Today I’m proud to release my latest paper for the Niskanen Center, “The Free-Market Welfare State: Preserving dynamism in a volatile world.” You can find it here.
The paper proposes a set of principles for a “free-market welfare state” research and reform agenda, based around a simple but provocative thesis: America’s historical combination of free-markets and limited income security is fundamentally unstable. Either we get better at complementing markets with comprehensive income and re-employment supports, or the forces of creative destruction will generate anti-market backlashes with lasting political consequences:
The fallout from China’s entry to the World Trade Organization (WTO) in 2001 is a clear case in point. Cheaper imports benefited millions of Americans through lower consumer prices. At the same time, Chinese import competition destroyed nearly two million jobs in manufacturing and associated services—a classic case of creative destruction. Yet rather than help those workers adjust, our social insurance system left them to languish. In the regions of the United States most exposed to import competition, Social Security Disability Insurance (SSDI) was more than twice as responsive to the economic shock as unemployment insurance and Trade Adjustment Assistance (TAA) combined, even though it is one of the most restrictive disability programs in the developed world. Indeed, while critics of the welfare state often argue the United States spends a trillion dollars a year on social programs, only about a quarter of this comes close to anything resembling cash or quasi-cash income support—about the same annual amount spent subsidizing employer-based health insurance.
I illustrate the gaps in our income security system with an “income adequacy” metric from the OECD’s social expenditure database—in essence, a country’s post-transfer minimum income:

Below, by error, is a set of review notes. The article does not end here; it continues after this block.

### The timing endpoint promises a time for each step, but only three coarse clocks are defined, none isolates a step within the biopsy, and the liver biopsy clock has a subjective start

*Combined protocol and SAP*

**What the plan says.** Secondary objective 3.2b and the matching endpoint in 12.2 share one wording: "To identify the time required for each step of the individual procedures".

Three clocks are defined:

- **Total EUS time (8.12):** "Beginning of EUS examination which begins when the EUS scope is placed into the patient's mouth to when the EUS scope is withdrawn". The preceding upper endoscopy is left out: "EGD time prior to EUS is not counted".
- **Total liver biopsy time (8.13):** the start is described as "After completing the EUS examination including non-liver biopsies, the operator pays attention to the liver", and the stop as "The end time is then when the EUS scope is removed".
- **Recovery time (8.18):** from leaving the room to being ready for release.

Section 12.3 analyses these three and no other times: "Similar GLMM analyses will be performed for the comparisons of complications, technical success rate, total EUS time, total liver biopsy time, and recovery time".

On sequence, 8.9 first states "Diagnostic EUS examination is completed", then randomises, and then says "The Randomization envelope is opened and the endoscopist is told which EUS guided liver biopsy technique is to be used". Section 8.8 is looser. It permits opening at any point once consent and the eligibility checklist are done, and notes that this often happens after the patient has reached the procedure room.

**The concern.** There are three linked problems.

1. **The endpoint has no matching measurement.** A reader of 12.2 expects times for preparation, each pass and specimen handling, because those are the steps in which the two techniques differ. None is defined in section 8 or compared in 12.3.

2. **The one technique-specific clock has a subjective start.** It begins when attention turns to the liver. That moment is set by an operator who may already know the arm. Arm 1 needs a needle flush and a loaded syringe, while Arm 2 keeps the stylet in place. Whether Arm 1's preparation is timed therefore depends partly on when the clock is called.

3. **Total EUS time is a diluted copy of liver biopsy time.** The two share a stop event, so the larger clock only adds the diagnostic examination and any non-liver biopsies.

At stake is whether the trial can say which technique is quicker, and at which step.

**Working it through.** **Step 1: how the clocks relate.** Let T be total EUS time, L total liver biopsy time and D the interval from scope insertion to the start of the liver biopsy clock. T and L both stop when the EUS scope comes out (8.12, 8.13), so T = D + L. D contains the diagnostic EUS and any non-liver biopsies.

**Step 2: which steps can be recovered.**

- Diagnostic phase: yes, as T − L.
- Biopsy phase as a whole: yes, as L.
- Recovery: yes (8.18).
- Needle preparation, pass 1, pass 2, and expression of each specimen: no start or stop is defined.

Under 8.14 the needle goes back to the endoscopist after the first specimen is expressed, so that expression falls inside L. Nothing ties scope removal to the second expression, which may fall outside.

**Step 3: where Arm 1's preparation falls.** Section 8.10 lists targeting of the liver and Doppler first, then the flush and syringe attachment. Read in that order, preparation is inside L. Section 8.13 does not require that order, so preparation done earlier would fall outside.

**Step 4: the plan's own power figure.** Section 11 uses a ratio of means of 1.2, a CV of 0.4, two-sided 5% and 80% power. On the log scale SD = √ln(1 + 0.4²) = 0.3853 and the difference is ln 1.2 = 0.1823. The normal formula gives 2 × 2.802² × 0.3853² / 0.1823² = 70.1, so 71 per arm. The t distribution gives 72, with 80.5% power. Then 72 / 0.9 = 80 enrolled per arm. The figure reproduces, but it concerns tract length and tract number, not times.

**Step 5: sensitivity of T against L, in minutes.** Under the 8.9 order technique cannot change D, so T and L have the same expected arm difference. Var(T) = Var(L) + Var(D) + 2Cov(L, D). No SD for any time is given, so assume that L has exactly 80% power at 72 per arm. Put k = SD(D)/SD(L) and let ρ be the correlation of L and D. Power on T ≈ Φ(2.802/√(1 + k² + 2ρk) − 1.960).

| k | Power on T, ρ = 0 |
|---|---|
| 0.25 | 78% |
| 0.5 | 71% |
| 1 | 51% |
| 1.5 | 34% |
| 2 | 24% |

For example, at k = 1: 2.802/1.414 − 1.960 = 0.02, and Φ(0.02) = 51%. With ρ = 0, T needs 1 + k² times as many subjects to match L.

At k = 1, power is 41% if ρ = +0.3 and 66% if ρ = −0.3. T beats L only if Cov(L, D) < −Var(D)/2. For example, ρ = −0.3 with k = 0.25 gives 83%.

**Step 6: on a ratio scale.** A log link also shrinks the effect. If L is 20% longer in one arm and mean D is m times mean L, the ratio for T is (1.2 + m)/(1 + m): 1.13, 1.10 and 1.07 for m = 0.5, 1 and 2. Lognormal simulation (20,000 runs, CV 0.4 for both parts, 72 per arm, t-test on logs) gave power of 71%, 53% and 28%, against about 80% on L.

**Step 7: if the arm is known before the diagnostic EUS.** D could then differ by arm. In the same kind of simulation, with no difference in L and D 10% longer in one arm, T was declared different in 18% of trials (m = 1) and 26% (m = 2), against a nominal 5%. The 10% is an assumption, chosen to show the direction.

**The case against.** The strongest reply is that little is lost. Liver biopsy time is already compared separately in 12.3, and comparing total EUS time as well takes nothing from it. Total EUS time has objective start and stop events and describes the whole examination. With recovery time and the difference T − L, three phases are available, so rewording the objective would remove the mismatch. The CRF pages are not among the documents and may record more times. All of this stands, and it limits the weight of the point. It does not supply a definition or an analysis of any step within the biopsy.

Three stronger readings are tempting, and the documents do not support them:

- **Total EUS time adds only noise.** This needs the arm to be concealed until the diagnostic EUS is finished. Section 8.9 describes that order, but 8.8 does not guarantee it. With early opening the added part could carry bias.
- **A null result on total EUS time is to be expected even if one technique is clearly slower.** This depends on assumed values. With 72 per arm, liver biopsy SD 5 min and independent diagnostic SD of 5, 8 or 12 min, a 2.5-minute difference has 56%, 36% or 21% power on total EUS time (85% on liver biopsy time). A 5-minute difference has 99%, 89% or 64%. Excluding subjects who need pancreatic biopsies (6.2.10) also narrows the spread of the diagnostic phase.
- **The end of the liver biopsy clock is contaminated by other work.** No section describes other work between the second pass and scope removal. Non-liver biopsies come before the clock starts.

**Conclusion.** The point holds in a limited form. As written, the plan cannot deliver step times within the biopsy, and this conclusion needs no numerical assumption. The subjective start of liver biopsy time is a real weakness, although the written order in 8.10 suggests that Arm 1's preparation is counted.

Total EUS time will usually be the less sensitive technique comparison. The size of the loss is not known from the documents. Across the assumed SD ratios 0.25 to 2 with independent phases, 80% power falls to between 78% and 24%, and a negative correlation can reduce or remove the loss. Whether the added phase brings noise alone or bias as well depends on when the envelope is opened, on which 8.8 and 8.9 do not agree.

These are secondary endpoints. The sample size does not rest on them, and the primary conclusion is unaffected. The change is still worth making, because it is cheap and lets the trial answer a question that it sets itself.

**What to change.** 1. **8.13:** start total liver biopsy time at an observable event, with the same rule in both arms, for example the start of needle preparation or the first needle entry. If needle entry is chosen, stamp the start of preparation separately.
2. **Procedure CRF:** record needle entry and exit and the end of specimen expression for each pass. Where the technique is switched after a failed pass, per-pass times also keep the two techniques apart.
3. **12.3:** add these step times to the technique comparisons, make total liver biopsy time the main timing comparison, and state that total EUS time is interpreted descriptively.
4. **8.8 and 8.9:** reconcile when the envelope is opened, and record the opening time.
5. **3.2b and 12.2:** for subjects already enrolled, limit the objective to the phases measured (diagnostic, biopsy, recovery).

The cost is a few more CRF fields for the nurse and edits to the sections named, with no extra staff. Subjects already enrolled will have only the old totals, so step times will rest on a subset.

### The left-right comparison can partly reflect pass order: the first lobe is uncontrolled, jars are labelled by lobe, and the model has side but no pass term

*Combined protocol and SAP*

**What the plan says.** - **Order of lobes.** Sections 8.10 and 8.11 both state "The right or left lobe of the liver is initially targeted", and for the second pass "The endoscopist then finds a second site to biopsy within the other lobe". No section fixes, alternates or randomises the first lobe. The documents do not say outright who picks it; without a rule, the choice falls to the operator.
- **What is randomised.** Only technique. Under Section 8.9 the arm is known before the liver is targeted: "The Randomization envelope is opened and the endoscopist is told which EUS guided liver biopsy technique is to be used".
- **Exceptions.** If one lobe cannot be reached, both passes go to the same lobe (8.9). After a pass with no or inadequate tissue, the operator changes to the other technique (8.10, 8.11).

Why does this gap matter? Through a dive into the political economy of the welfare state, I argue that democracies tend to respond to economic insecurity in one of two ways: Either the cooperative surplus of a productive, growing economy is used to buoy workers in transition, or politicians are tempted to intervene in the market itself through reactive regulations. Consider the mounting research showing that the China Shock fueled a subsequent growth in anti-trade sentiment that directly contributed to increased political polarization, helped nativists win election to Congress, and put wind at the back of populist presidential candidates. In short, absent robust systems of social insurance, even one-off economic shocks can have lasting political-economic consequences.
This can be further shown cross-nationally by plotting the OECD’s income adequacy metric against the Heritage Foundation’s index of economic freedom (modified to remove its “government size” components). The strong positive relationship between income security and economic freedom is immediately apparent:
To illustrate the dilemma created by the mismatch between ideological affiliation and actual political-economic outcomes, I propose a multi-axis model of political ideology that makes an explicit distinction between light-touch social insurance and heavy-handed market interventions:
The traditional ideological spectrum runs diagonally from the bottom right, “libertarian” or anti-government quadrant (pro-market, anti-transfer), to the top left, “social democratic” or pro-government quadrant (anti-market, pro-transfer). Orthogonal to the traditional spectrum are what could be thought of as the “reactionary populism” and “free-market welfare state” quadrants. Like other varieties of liberalism, the success of free-market welfare states is liminal, existing on the boundary of conflicting worldviews.
Thus while history is not predetermined, the multi-axis model suggests that the current U.S. equilibrium is unstable. Measured economic freedom in the United States has been slowly declining in recent years, and with future trade and technology on the horizon, there’s a risk that the trend will accelerate towards the reactionary-populist quadrant. The paper therefore leads with a framework for thinking about a “free-market welfare state” research and reform agenda, premised around four design principles:
- Promoting productive risk-taking and entrepreneurship;
- Easing the adjustment costs of trade and technology shocks;
- Benefit portability and neutrality to market structure;
- Robustness to immigration.
Applying these principles in good faith will require defenders of free-markets to transcend the politics of austerity. Indeed, a more universal welfare state, far from being at odds with innovation and economic freedom, may end up being their ultimate guarantor.